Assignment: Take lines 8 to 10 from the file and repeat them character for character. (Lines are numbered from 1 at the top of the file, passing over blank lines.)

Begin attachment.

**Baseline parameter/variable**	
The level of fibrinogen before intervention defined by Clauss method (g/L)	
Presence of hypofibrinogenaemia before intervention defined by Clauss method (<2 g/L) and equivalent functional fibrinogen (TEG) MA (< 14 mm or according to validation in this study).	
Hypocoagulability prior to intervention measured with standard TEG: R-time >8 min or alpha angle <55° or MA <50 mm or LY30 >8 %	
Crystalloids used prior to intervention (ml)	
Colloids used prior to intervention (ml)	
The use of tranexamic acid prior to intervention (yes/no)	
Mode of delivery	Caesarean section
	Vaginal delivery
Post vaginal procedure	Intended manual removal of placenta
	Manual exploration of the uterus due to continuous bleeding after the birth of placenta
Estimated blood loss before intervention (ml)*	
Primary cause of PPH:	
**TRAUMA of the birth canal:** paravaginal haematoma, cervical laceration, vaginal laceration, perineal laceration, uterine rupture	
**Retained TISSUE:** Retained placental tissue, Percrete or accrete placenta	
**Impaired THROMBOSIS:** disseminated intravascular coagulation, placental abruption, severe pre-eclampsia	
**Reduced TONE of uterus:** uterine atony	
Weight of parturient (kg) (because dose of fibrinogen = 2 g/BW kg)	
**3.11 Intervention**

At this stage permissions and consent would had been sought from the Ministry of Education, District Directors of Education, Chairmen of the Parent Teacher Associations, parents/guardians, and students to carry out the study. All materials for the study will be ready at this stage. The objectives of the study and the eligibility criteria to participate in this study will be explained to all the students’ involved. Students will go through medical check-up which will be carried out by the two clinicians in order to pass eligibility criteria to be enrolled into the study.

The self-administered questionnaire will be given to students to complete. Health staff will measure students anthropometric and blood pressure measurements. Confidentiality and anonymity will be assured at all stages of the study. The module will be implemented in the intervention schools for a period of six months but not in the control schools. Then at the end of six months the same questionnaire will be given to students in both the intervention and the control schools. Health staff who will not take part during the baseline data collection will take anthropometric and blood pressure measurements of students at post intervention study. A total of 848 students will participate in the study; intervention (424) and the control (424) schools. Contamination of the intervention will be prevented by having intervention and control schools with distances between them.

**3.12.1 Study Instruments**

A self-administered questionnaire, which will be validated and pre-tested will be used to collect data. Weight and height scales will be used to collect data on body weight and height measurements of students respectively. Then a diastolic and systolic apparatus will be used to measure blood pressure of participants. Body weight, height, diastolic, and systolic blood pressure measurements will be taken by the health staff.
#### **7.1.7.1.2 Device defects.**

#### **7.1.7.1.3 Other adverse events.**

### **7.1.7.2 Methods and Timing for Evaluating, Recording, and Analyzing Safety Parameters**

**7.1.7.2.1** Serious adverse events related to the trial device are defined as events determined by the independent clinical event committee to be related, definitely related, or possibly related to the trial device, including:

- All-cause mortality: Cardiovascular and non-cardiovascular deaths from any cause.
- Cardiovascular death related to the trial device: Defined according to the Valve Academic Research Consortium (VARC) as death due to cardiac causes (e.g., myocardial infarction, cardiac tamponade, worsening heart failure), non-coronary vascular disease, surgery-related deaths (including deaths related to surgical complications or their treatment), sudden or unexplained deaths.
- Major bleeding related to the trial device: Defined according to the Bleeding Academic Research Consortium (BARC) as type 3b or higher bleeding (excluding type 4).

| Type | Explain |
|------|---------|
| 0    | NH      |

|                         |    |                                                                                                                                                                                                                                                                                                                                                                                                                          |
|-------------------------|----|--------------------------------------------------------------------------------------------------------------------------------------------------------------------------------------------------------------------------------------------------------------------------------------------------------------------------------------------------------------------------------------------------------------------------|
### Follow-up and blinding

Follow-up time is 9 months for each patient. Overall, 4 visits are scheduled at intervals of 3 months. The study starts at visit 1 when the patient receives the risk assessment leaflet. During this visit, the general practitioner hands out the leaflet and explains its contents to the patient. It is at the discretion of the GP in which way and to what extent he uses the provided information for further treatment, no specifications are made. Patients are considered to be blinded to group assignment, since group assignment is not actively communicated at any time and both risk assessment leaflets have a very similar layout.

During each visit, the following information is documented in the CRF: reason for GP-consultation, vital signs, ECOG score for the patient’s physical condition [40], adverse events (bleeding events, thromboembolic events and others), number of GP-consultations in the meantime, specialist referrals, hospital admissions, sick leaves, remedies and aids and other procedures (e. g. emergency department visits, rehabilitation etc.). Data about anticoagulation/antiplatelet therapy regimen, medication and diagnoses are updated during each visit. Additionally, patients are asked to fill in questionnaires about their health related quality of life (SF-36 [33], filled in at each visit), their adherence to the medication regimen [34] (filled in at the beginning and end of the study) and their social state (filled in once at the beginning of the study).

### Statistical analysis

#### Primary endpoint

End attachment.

Mode of delivery	Caesarean section
	Vaginal delivery
Post vaginal procedure	Intended manual removal of placenta